At the same time, WikiLeaks was having its payment accounts frozen by Visa and Mastercard, Amazon Web Services pulled hosting support, and Assange was jailed for a week in the UK (before being bailed) on unrelated charges relating to alleged sexual offences in Sweden.
Inside WikiLeaks, a tiny organisation with only a few hundred thousand dollars in the bank, such pressure felt immense. Most of the handful of people within came from a left-wing activist background, many were young and inexperienced, and few had much trust of the US government – especially after months of reading cables of US mistakes and overreactions in the Afghan and Iraq war logs, often with tragic consequences.
How might the US react, or overreact, this time? WikiLeaks was afraid of legal or extralegal consequences against Assange or other staff. WikiLeakers were angry at US corporations creating a financial blockade against the organisation with no court ruling or judgments – just a press statement from a US senator.
And the figurehead of this whole response was none other than Hillary Clinton. For Assange, to an extent, this is personal.
On 29 November 2010, then US secretary of state Hillary Clinton stepped out in front of reporters to condemn the release of classified documents by WikiLeaks and five major news organisations the previous day.
WikiLeaks’ release, she said, “puts people’s lives in danger”, “threatens our national security”, and “undermines our efforts to work with other countries”.
“Releasing them poses real risks to real people,” she noted, adding, “We are taking aggressive steps to hold responsible those who stole this information.”
Julian Assange watched that message on a television in the corner of a living room in Ellingham Hall, a stately home in rural Norfolk, around 120 miles away from London.
I was sitting around 8ft away from him as he did so, the room’s antique furniture and rugs strewn with laptops, cables, and the mess of a tiny organisation orchestrating the world’s biggest news story.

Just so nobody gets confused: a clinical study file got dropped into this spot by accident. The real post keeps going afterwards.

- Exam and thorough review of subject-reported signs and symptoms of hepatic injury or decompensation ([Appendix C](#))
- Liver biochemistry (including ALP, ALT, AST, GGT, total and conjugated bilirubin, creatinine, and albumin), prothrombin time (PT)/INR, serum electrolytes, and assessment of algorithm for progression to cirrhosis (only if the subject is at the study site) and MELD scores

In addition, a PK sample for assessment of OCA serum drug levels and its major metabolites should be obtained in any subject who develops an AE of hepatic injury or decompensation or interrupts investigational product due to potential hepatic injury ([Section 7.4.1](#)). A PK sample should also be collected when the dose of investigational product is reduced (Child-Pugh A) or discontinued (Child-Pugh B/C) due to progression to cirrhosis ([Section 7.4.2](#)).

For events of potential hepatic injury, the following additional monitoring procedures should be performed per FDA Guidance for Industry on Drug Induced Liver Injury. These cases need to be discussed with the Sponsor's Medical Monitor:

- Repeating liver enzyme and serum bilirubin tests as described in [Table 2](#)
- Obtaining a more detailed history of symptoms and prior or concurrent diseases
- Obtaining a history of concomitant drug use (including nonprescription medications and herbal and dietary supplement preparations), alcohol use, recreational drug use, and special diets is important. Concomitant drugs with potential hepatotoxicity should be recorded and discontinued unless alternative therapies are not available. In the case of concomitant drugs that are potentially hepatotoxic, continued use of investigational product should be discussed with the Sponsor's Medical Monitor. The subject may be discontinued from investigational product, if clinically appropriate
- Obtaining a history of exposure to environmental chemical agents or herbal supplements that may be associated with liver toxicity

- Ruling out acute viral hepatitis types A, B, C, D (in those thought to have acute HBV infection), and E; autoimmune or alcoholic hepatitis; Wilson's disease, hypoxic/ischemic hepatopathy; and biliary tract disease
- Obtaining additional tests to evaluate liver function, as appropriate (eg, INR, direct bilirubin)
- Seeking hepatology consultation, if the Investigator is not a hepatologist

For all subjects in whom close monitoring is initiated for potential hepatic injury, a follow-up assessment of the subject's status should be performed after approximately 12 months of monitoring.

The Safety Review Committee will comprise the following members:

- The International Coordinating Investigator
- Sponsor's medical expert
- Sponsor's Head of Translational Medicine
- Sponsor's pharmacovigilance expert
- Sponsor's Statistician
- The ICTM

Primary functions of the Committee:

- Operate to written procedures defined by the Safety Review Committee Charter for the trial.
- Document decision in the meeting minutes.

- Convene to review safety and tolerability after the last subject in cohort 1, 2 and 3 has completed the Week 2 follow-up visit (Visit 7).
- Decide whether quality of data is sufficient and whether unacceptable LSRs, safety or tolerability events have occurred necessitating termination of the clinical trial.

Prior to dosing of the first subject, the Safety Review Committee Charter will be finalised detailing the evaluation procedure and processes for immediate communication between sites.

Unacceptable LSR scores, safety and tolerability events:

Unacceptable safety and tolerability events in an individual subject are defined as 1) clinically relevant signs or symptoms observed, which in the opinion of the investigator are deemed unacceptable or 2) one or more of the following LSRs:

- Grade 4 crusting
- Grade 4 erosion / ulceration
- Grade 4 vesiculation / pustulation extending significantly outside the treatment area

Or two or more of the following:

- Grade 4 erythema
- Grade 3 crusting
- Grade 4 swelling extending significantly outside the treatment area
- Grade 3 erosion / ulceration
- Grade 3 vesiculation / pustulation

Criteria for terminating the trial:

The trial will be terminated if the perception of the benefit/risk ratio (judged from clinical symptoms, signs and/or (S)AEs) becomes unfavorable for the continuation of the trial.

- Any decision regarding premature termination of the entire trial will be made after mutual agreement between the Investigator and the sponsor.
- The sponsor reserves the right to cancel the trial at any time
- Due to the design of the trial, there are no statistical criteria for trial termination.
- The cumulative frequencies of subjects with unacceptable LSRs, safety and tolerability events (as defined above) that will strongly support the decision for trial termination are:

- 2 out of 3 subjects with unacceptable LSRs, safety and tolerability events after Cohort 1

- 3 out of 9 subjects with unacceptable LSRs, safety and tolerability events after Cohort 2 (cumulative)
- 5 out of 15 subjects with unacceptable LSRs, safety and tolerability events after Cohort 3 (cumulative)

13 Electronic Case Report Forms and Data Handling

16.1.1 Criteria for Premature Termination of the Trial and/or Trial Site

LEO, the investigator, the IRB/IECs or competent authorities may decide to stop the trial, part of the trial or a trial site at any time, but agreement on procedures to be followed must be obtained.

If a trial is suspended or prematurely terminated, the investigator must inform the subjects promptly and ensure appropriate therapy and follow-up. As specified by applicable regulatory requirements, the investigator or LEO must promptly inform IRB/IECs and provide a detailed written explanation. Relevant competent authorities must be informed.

Minutes later, the roar of a military jet sounded sharply overhead. I looked around the room and could see everyone thinking the same thing, but no one wanting to say it. Surely not. Surely? Of course, the jet passed harmlessly overhead – Ellingham Hall is not far from a Royal Air Force base – but such was the pressure, the adrenaline, and the paranoia in the room around Assange at that time that nothing felt impossible.
Spending those few months at such close proximity to Assange and his confidants, and experiencing first-hand the pressures exerted on those there, have given me a particular insight into how WikiLeaks has become what it is today.
To an outsider, the WikiLeaks of 2016 looks totally unrelated to the WikiLeaks of 2010. Then it was a darling of many of the liberal left, working with some of the world’s most respected newspapers and exposing the truth behind drone killing, civilian deaths in Afghanistan and Iraq, and surveillance of top UN officials.
Now it is the darling of the alt-right, revealing hacked emails seemingly to influence a presidential contest, claiming the US election is “rigged”, and descending into conspiracy. Just this week on Twitter, it described the deaths by natural causes of two of its supporters as a “bloody year for WikiLeaks”, and warned of media outlets “controlled by” members of the Rothschild family – a common anti-Semitic trope.
The questions asked about the organisation and its leader are often the wrong ones: How has WikiLeaks changed so much? Is Julian Assange the catspaw of Vladimir Putin? Is WikiLeaks endorsing a president candidate who has been described as racist, misogynistic, xenophobic, and more?
These questions miss a broader truth: Neither Assange nor WikiLeaks (and the two are virtually one and the same thing) have changed – the world they operate in has. WikiLeaks is in many ways the same bold, reckless, paranoid creation that once it was, but how that manifests, and who cheers it on, has changed.